Informationsdienst Wissenschaft: Big data on small languages: Release of the DoReCo online database. “On July 29, linguists working all over the world will gather in Berlin at Leibniz-Zentrum Allgemeine Sprachwissenschaft to celebrate the online release of the DoReCo data base, which provides access to audio recordings from more than 50 languages, along with their transcriptions, translations, and detailed linguistic analyses. Admission to the hybrid event is free, but registration is required.”

Scientific Data: The Multilingual Picture Database

Scientific Data: The Multilingual Picture Database . “In this paper we present the Multilingual Picture (Multipic) database, containing naming norms and familiarity scores for 500 coloured pictures, in thirty-two languages or language varieties from around the world. The data was validated with standard methods that have been used for existing picture datasets. This is the first dataset to provide naming norms, and translation equivalents, for such a variety of languages; as such, it will be of particular value to psycholinguists and other interested researchers. The dataset has been made freely available.”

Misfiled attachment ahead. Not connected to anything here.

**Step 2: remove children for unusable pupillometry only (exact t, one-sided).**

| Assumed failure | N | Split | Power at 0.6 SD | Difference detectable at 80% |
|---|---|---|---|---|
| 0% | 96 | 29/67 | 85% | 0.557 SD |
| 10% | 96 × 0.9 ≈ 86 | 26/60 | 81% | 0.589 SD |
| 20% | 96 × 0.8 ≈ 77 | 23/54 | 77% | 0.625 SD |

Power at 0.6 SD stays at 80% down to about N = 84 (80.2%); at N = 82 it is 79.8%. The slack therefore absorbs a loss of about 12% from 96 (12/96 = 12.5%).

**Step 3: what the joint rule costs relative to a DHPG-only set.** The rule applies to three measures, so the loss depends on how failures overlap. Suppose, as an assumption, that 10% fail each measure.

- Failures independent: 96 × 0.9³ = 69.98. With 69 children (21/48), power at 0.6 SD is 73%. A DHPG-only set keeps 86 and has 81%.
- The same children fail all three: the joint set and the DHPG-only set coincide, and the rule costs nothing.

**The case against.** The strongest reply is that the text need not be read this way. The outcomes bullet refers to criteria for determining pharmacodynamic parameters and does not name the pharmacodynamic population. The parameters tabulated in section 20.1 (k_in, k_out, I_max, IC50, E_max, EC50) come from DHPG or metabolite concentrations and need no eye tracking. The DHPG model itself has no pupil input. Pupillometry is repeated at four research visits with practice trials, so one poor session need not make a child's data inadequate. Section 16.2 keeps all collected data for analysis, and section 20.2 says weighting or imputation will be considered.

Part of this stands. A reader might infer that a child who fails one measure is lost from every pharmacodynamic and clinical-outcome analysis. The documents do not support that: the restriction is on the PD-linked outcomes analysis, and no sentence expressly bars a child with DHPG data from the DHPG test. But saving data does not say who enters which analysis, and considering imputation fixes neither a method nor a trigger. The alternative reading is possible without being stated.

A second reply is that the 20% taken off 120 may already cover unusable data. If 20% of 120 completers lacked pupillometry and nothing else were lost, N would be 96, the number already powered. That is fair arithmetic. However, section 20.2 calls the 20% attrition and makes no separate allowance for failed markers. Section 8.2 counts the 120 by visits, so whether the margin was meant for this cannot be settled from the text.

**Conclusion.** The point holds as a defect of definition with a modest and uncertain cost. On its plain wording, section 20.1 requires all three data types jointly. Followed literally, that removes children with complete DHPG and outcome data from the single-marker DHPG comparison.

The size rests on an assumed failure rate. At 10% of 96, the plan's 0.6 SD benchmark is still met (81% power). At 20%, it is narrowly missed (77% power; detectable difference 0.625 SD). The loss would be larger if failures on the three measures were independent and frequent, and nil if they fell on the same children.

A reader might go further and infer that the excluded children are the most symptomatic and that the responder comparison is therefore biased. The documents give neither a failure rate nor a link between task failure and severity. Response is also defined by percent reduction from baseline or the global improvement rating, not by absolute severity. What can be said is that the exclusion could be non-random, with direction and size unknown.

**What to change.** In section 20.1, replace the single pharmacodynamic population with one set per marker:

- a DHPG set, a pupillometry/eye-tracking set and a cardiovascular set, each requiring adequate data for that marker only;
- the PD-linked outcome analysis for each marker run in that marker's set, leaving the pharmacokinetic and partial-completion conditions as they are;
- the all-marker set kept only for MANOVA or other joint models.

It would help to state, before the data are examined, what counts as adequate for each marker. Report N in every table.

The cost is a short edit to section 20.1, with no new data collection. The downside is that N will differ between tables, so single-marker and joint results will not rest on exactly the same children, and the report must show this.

MIT Technology Review: Inside a radical new project to democratize AI

MIT Technology Review: Inside a radical new project to democratize AI. “Unlike other, more famous large language models such as OpenAI’s GPT-3 and Google’s LaMDA, BLOOM (which stands for BigScience Large Open-science Open-access Multilingual Language Model) is designed to be as transparent as possible, with researchers sharing details about the data it was trained on, the challenges in its development, and the way they evaluated its performance. OpenAI and Google have not shared their code or made their models available to the public, and external researchers have very little understanding of how these models are trained.”

Flinders University: Historical dataset could help scientists better understand sharks